Cement crisis hits local market

THERE is no doubt the construction industry in Zimbabwe is growing. Densification through cluster development is now the new anthem in town.

According to research by Injecta Analytics, there are more cluster housing units in Newlands than residential stands. Around 39 cluster developments have added 442 new housing units in Newlands, which originally had 425 stands.

The target in the National Development Strategy 1 is to build 225 000 houses by the end of 2025. On the other hand, other infrastructure developments in the form of dams, border posts and roads amongst others are also not only ongoing but at a massive scale. Essentially, we have been witnessing a construction boom in the past half a decade or so.

Central amongst all these construction activities is a product called cement, whether road construction or otherwise, it is needed. According to Pretoria Portland Cement (PPC), a regional cement producer, Zimbabwe’s cement consumption per capita in 2022 was 89 kilogrammes.

This puts our consumption ahead of peers like Rwanda and the Democratic  Republic of Congo (DRC). However, South Africa and Botswana’s consumption is ahead of ours.

Currently, Zimbabwe has five different cement producers with PPC having the lion’s share, controlling 60% of the total market share. Ekhaya, formerly Lafarge Cement, produces approximately 16% of the market share. However, since the company restructuring its share might have changed.

Zimbabwe has the capacity to produce 2,6 million tonnes of cement annually with PPC contributing over 60% of that. Despite national cement demand being between 1,3 million to 1,6 million tonnes, we find ourselves in a situation where there is a shortage, which is usually filled by imports.

Also, to protect local industries, in April 2021, the Ministry of Industry and Commerce issued Statutory Instrument (SI) 89 of 2021.

Essentially, this SI requested that a licence be required before cement is imported into the country. Interesting enough, based on the trade numbers below, the cement imports did not immediately drop, instead they increased and only started to decrease this year.

All these numbers might fail to make sense until you look at the cost of manufacturing cement and the selling price. According to PPC, the highest EBITDA margins in their segment analysis were reported in South Africa and Botswana at 51% whilst Zimbabwe was 26%.

Using EBITDA margins as a rough estimate of operating costs and cost to produce, we can conclude that it is cheaper to produce in South Africa and Botswana than in Zimbabwe.

To substantiate this claim, one would further look at the prices of cement in the region. Before this new wave of price increase, a PPC 42,5 bag of cement was going for US$6,50 in South Africa and US$11,50 locally.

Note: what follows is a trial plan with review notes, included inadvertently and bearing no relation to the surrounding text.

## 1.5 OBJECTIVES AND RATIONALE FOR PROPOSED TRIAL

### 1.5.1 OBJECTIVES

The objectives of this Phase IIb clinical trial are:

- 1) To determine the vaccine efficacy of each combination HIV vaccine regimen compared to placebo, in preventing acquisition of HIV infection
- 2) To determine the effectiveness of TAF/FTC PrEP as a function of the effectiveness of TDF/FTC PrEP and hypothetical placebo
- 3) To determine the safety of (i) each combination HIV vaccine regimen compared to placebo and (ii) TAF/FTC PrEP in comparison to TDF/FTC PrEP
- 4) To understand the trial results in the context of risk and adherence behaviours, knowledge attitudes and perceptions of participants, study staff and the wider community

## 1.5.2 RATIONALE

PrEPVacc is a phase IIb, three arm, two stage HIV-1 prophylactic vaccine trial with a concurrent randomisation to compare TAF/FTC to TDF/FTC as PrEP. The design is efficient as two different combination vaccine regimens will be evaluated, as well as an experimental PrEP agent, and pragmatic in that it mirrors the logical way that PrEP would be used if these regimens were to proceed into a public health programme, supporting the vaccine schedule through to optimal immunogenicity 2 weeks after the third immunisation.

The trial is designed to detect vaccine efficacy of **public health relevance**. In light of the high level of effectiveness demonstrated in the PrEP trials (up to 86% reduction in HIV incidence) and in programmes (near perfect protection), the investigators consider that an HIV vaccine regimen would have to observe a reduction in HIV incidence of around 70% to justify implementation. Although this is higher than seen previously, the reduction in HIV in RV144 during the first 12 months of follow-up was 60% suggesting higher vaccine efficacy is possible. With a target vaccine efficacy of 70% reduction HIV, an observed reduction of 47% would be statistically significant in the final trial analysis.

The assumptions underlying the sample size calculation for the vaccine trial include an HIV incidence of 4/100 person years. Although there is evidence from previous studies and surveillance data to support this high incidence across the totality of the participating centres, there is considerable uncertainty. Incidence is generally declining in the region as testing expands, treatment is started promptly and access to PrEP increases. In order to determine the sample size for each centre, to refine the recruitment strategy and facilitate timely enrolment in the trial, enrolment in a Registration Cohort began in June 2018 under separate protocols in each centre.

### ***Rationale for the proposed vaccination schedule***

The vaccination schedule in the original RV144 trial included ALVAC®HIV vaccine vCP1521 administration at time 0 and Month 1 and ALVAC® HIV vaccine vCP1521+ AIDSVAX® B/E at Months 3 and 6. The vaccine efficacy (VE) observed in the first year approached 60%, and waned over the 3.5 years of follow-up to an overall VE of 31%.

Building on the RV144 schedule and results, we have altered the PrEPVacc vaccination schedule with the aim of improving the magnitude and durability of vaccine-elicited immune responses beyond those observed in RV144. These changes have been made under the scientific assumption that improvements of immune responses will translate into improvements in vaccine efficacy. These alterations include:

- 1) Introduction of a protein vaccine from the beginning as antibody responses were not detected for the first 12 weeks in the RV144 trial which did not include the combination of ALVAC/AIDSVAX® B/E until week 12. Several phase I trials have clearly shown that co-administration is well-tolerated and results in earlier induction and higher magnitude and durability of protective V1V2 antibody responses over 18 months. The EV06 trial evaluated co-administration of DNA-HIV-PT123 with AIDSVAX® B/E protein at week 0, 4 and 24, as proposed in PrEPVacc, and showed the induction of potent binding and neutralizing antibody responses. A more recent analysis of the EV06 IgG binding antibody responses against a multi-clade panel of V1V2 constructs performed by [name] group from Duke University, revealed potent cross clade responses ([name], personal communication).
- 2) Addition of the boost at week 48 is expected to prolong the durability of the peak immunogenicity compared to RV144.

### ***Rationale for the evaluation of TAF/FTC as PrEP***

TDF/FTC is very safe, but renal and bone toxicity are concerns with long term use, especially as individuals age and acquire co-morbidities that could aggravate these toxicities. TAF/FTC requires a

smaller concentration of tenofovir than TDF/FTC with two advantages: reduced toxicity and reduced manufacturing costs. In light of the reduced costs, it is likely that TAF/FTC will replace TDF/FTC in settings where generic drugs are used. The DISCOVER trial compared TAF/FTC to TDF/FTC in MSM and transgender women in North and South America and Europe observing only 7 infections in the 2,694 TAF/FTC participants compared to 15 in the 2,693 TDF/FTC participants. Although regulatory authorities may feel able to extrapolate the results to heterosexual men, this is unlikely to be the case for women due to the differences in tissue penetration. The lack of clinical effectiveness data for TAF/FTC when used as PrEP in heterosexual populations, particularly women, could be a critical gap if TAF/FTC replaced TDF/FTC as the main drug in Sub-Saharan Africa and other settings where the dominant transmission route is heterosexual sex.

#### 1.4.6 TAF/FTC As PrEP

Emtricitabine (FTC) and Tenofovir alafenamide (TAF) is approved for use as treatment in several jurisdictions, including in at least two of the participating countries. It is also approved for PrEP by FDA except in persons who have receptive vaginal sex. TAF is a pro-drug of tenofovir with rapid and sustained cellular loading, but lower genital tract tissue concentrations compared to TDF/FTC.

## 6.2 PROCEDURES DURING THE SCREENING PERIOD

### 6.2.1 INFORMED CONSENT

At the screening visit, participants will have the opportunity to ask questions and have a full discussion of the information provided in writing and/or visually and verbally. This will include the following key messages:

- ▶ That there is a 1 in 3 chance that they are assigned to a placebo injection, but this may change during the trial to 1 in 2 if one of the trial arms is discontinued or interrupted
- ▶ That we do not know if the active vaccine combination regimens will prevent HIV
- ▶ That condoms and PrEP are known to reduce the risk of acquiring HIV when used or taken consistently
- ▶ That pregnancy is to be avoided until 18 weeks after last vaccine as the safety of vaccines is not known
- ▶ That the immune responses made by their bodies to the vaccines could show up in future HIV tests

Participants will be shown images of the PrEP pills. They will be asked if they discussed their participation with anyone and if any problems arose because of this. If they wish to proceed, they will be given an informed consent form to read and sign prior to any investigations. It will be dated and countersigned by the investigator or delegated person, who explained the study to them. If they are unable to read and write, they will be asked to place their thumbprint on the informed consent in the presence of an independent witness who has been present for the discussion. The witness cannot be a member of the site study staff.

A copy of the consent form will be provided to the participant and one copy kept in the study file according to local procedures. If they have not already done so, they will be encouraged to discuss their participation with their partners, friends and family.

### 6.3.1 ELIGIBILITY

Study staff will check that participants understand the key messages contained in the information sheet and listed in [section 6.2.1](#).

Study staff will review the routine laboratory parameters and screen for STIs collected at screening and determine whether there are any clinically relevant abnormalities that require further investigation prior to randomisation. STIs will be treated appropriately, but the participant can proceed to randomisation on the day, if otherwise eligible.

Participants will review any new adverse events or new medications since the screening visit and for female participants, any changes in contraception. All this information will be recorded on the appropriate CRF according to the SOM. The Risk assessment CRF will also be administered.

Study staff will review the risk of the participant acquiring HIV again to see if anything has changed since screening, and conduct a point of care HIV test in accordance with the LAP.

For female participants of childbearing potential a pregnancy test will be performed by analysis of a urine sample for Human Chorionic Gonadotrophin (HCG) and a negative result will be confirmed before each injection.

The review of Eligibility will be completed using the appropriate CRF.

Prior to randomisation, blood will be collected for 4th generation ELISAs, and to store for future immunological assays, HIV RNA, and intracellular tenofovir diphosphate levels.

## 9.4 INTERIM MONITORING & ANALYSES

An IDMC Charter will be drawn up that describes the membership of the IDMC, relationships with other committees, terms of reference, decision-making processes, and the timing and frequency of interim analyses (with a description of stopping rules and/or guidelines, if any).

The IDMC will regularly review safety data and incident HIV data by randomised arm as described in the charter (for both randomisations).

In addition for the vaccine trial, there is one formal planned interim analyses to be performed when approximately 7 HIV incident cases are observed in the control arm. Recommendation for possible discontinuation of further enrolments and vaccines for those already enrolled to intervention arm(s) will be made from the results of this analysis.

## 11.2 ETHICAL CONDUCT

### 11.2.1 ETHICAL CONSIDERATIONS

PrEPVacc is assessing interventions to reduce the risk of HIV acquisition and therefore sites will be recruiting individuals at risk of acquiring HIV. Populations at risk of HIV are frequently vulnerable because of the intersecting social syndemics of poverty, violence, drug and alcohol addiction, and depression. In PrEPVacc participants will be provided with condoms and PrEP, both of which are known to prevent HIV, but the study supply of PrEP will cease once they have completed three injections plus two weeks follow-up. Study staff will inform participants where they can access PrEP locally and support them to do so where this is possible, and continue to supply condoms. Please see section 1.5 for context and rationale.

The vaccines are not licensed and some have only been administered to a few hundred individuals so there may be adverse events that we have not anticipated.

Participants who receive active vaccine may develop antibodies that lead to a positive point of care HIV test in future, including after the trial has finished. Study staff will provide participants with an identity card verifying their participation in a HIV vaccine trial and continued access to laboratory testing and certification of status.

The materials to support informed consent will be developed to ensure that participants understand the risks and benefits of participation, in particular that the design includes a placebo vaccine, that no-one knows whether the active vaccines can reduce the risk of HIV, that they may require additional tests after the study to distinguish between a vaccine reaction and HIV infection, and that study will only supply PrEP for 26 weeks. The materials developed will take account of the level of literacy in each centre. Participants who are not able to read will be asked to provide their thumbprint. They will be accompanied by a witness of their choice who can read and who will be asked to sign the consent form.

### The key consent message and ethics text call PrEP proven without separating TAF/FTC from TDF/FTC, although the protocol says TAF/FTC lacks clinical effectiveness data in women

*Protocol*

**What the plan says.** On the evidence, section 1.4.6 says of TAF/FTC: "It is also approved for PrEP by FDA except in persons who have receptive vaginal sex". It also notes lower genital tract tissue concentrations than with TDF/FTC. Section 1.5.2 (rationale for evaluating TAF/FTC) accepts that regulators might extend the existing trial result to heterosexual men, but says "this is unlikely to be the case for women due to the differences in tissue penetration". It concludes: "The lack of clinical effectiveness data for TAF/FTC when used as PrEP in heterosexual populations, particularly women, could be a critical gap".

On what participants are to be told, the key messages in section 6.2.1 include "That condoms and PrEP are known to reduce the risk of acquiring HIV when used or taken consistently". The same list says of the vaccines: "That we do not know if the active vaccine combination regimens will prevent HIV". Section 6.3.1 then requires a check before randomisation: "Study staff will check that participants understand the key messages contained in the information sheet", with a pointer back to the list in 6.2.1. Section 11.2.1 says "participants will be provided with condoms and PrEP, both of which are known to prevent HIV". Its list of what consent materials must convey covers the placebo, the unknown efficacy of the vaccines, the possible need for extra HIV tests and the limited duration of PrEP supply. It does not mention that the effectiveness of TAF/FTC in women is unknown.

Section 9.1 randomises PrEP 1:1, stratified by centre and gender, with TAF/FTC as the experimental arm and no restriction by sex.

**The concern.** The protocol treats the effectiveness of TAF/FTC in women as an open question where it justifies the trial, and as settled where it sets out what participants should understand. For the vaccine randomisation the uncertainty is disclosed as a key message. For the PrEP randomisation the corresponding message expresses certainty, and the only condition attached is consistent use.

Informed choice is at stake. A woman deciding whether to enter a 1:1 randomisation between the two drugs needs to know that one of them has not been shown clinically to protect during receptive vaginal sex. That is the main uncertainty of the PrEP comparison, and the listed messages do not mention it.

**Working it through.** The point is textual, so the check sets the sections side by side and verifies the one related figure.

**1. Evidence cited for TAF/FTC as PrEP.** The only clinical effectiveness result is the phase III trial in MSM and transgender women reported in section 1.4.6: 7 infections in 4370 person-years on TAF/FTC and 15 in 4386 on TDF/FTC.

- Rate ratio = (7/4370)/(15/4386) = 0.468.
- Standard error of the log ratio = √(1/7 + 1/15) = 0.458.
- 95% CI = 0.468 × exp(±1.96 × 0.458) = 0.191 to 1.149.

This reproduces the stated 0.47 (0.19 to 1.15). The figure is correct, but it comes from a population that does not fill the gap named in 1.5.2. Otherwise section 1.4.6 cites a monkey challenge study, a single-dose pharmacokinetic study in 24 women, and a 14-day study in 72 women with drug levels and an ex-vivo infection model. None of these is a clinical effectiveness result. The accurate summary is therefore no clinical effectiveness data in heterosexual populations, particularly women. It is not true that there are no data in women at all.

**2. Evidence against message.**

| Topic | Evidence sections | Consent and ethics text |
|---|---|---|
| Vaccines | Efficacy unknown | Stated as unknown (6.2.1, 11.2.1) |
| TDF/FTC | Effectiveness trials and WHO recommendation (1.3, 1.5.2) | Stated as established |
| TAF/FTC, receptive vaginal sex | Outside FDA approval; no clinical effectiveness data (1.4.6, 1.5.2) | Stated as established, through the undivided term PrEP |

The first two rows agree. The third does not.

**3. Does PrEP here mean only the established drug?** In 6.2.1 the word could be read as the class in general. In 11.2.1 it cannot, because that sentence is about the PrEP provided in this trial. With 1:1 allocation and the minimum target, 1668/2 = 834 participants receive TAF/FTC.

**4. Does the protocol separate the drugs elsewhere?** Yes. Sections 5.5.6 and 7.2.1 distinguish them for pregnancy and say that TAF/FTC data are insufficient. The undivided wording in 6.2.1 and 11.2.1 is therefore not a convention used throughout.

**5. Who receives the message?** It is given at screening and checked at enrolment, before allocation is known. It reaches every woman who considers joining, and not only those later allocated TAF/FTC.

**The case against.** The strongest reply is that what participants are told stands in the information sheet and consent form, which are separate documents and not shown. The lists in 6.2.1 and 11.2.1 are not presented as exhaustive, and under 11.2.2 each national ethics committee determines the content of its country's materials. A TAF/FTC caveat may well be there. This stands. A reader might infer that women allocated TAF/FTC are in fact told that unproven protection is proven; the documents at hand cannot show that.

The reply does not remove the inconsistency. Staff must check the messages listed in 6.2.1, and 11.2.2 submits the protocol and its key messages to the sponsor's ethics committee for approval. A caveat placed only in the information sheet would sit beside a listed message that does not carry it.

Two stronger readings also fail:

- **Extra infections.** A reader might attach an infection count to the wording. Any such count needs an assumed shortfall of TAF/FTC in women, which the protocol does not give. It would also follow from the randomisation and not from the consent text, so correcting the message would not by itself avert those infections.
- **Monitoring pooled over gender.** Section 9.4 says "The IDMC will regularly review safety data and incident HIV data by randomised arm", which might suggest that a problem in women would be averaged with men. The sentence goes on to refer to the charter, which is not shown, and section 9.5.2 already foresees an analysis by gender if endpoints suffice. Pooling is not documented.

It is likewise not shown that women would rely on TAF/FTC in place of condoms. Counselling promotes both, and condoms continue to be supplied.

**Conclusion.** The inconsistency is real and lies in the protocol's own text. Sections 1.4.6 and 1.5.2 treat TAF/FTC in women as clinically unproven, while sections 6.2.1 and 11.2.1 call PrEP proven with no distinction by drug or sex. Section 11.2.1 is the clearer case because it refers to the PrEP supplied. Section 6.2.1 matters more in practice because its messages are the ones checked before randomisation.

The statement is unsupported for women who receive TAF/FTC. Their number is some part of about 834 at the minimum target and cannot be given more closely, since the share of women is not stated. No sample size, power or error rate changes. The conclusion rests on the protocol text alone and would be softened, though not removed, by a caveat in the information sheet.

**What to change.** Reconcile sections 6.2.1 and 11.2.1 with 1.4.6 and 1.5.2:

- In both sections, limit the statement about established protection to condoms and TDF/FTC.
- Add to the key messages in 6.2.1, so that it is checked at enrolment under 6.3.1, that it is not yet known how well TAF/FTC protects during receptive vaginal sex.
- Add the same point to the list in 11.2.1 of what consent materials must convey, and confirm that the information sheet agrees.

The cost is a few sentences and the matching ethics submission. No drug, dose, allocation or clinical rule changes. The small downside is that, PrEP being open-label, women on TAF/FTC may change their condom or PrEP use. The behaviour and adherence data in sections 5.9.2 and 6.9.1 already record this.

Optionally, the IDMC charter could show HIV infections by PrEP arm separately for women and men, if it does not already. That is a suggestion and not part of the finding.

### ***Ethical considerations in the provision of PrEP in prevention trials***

An equivalent of that, although different brands fetch US$6,50 in Zambia, whilst in Kenya and Nigeria it is US$5-6 and US$8-9, respectively, according to a desktop research I conducted online.   Now the word around the market is that cement supply is low and the demand is now pushing prices higher. Prices of that similar bag of cement are now getting as high as US$17 and securing one is still not easy.

The increase in demand has become seasonal over the years and the fourth quarter coincides with a period of diaspora market coming back home and increasing activity in the construction space.

However, imports have been able to meet the increase in demand and clearly this year, the imports have dwindled contributing to the crisis that the market is currently experiencing.

Analyst’s comment

Although it might be temporary, I opine that the spike in cement prices negatively affects the pace at which construction projects are carried out in the country.

Notwithstanding the need to protect our local manufacturers, I think it is high time those local manufacturers become competitive in terms of both quality and pricing.

With the coming of the African Continental Free Trade Area, protecting industries by imposing quotas and tariffs might not work, hence the need to be competitive.

In the short run to ease the pressure, I opine that imports might be necessary whilst the long-term plan would be to increase the local production to reach its full capacity.

If Zimbabwe were to produce competitively at full capacity, it perhaps would even export some of the cement to its peers. As Khaya Cement concludes its corporate restructuring exercise and increases its capacity, there could also be another increase in the production of cement.

The construction exercises in the country are nowhere near completion; the housing deficit is estimated to be between 1,5 million – 2 million units while road rehabilitation exercises amongst others will continue for the foreseeable future. This calls for a long-term solution to the crisis. 

  • Hozheri is an investment analyst with an interest in sharing opinions on capital markets performance, the economy and international trade, among other areas. He holds a B. Com in Finance and is progressing well with the CFA programme. — 0784 707 653 and Rufaro Hozheri is his username for all social media platforms.

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